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One would not normally expect to find power protection or backup power on the mind of the average person, unless they have recently suffered through a power event that caused the loss of valuable computer files or worse, equipment damage. Preventing a reoccurrence can be even more frustrating as one has to research enough information in a power protection market that is so large and competitive; it has become unintentionally misleading. One may go down to his local home improvement center, describe the problem and get a surge protected plug strip as the solution. He goes home thinking the problem is solved. It’s not. Next one may go to a computer store where he’s told he needs an uninterruptible power supply (UPS), a UPS battery backup or online UPS. After clarifying a UPS has nothing to do with package delivery, he is shown thirty different models and sizes. This results in more research. In the end this “one solution fits all” approach often does not prevent the problem from happening again.

The situation is not hopeless and one does not have to become an Electrical Engineer to resolve the majority of the power problems encountered by the average end-user.

The following will guide you through successfully determining the type and level of backup power protection, UPS battery backup, or a high quality online UPS, required for your specific environment.

What are the types of Uninterruptible Power Supplies and why do they not provide the same level of power protection?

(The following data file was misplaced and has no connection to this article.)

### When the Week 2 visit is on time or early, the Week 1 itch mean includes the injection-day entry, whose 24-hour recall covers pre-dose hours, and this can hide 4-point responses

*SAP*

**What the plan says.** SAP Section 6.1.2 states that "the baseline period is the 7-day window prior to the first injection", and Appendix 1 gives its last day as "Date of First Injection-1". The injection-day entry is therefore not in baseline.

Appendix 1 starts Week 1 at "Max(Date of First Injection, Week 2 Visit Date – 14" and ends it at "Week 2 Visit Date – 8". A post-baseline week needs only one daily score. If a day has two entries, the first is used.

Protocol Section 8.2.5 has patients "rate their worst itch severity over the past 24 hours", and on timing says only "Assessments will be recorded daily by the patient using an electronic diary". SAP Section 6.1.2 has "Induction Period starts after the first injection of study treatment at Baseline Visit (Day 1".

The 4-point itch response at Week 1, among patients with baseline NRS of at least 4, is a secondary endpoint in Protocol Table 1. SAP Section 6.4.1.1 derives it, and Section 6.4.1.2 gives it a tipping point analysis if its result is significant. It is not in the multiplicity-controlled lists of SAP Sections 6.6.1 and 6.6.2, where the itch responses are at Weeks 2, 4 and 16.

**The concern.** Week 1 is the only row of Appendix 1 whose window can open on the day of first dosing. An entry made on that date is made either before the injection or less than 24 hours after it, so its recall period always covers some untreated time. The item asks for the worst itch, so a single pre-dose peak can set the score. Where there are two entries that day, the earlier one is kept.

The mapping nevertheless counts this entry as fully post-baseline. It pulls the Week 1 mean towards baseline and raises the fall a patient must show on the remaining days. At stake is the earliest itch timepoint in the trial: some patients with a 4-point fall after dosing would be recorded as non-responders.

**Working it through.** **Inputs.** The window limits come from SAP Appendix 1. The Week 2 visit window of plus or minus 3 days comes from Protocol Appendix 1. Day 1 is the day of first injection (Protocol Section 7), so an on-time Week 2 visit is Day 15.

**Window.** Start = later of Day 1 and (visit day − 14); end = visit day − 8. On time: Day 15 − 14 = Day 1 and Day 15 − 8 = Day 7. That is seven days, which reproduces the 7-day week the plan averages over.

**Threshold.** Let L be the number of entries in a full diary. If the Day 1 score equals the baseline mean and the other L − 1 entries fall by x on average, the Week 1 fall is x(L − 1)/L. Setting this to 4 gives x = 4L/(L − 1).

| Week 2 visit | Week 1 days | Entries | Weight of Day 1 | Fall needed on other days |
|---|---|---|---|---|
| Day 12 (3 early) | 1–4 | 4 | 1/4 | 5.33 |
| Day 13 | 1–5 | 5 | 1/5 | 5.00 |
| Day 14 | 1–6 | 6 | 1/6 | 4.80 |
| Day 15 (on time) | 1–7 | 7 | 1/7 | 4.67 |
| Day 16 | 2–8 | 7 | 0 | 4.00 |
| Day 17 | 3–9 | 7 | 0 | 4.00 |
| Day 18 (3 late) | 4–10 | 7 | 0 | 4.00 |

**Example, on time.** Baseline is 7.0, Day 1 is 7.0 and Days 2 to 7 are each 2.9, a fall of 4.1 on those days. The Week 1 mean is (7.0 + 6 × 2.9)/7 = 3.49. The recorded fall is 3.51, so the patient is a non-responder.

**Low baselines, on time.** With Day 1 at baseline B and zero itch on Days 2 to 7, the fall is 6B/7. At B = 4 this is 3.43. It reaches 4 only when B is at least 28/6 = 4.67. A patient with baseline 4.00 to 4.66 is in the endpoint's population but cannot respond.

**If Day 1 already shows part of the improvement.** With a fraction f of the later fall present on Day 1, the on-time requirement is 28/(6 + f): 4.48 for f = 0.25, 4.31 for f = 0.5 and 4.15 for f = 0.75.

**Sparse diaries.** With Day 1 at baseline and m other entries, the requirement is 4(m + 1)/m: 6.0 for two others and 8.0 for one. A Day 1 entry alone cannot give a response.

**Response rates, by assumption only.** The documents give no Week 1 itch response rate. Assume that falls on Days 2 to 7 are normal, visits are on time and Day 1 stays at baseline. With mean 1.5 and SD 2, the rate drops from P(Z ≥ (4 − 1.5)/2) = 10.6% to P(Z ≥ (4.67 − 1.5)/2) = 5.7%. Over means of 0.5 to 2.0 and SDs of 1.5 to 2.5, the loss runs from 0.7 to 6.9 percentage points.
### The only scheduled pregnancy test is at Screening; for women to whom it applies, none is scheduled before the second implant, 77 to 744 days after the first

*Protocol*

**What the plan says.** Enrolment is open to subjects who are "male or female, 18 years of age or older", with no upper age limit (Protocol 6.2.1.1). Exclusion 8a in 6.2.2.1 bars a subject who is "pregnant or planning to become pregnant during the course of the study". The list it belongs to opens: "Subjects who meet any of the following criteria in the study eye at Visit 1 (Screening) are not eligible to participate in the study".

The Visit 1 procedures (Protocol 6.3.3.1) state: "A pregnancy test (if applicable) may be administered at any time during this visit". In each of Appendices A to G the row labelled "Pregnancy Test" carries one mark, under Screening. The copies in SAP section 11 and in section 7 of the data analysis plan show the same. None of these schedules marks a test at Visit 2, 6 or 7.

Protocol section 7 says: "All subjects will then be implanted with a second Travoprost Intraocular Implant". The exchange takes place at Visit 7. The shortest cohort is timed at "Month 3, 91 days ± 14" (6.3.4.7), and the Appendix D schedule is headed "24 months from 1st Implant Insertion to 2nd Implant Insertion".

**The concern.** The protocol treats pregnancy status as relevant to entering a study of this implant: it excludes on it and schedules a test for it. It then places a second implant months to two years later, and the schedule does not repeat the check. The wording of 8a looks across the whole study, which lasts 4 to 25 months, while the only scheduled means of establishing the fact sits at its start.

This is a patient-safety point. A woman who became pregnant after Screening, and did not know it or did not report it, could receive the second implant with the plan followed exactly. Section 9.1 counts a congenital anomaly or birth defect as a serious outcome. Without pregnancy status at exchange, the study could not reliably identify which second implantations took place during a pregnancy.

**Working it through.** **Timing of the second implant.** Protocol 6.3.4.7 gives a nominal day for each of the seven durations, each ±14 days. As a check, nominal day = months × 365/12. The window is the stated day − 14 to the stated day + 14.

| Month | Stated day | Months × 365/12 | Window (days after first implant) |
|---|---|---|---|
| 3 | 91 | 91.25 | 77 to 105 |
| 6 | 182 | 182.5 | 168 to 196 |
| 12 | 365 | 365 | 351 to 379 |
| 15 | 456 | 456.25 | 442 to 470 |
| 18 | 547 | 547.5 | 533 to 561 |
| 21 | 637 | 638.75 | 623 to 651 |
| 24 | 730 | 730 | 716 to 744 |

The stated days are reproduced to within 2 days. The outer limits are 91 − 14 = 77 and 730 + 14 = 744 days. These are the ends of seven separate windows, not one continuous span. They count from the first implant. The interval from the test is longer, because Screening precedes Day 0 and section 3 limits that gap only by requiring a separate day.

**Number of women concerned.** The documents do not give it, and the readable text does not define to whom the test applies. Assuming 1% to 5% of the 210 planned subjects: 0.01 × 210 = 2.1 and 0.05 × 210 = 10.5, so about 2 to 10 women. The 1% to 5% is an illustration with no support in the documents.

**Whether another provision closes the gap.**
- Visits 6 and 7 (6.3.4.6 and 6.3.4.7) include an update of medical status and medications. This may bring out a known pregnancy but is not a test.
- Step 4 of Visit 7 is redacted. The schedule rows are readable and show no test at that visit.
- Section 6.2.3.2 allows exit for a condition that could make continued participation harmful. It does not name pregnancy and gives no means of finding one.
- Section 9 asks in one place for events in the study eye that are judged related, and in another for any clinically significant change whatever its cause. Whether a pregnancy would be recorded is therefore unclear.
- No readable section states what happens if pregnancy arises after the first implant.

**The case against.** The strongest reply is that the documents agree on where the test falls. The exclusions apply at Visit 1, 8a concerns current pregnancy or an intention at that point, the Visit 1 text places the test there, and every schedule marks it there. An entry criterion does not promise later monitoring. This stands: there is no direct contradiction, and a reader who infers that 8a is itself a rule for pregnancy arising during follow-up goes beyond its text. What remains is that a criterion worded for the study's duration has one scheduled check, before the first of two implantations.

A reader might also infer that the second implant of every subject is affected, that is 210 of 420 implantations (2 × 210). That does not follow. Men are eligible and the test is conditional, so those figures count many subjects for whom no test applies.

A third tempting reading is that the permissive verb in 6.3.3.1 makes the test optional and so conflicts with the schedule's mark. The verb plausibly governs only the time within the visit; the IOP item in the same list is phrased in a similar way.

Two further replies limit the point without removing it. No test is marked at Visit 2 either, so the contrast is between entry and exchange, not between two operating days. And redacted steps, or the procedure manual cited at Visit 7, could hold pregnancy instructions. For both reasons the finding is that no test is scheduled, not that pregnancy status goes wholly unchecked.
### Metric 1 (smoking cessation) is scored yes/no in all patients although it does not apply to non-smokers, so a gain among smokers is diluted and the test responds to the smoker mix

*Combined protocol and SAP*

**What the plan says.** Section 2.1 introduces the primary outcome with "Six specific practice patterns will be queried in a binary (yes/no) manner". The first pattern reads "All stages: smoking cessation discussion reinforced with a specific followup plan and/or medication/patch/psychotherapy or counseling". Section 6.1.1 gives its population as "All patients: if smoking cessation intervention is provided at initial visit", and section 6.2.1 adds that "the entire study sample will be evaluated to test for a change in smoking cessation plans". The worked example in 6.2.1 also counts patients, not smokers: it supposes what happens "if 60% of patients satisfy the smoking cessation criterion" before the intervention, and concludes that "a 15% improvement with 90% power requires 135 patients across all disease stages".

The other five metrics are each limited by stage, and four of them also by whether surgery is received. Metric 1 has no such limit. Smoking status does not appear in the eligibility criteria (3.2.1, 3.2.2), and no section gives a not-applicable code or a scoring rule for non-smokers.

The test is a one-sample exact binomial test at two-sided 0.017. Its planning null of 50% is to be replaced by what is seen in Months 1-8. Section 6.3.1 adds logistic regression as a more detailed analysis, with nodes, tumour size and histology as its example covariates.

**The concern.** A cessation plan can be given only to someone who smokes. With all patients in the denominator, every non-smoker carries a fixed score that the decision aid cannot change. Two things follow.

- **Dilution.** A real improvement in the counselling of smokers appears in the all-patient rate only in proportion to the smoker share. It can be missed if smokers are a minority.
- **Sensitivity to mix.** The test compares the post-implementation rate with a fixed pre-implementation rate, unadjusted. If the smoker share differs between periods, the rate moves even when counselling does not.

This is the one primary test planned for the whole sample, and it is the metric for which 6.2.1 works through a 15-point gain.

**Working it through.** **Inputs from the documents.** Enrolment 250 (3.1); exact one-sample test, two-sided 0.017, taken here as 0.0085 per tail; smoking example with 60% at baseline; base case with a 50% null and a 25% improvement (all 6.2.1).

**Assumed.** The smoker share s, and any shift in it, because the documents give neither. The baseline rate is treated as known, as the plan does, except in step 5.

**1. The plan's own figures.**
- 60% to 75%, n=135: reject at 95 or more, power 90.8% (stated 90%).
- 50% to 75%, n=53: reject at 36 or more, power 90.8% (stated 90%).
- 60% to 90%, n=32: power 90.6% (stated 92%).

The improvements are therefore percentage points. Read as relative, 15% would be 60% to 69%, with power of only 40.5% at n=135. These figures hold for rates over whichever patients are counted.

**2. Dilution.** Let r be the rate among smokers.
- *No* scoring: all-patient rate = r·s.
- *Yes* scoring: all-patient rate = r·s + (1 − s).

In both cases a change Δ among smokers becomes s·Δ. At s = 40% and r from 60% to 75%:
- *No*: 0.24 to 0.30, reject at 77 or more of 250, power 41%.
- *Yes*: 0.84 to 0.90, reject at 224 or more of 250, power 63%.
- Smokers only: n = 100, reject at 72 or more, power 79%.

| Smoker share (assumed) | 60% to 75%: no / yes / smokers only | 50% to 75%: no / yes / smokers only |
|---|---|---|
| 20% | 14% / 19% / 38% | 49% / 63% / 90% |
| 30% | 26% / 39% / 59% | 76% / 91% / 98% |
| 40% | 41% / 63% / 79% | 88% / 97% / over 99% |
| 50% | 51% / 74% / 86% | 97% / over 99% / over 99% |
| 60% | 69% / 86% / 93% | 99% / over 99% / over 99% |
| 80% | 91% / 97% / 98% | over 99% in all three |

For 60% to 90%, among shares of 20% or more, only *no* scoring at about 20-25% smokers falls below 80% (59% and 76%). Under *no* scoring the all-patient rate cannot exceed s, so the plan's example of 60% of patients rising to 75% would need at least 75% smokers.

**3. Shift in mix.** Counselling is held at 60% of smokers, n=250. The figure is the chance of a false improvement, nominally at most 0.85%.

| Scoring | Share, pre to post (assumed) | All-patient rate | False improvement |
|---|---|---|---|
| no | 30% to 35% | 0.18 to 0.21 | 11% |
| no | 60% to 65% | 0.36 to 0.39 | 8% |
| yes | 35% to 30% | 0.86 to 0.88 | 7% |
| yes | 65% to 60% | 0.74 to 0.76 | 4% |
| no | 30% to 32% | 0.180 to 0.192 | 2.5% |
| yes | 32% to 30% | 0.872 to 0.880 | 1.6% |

This is often not clearly understood, because the term Uninterruptible Power Supply is often used to refer to a wide range of power protection products. It is often deceptively used to describe the Standby Backup Supply (SBS), which only solves a minimal number of power quality problems. It is appropriately used to define the true On-line Uninterruptible Power Supply (UPS), capable of removing or eliminating the greatest number of power quality problems.

To better understand this in today’s UPS market, one can purchase an off-line UPS for as little as $50.00, while a true On-line UPS will cost more. There is a big difference between the performances of the off-line, line-interactive and on-line UPS.

There are three basic design types, each offering more power protection than the proceeding. If manufacturer is honest, they state the design type clearly on the product box or specification sheet. The three design types are:

OFF-LINE (UPS), the lowest grade

LINE-INTERACTIVE (UPS), the middle grade

ON-LINE (UPS), the highest grade

The Off-line UPS

The off-line UPS offers the bare bones power protection of basic surge protection and battery backup. Through this type of UPS your equipment is connected directly to incoming utility power with the same voltage transient clamping devices used in a common surge protected plug strip connected across the power line. When the incoming utility voltage falls below a predetermined level the UPS turns on its internal DC-AC inverter circuitry, which is powered from an internal storage battery. The UPS then mechanically switches the connected equipment on to its DC-AC inverter output. The switch over time is stated by most manufacturers as being less than 4 milliseconds, but typically can be as long as 25 milliseconds depending on the amount of time it takes the UPS to detect the lost utility voltage.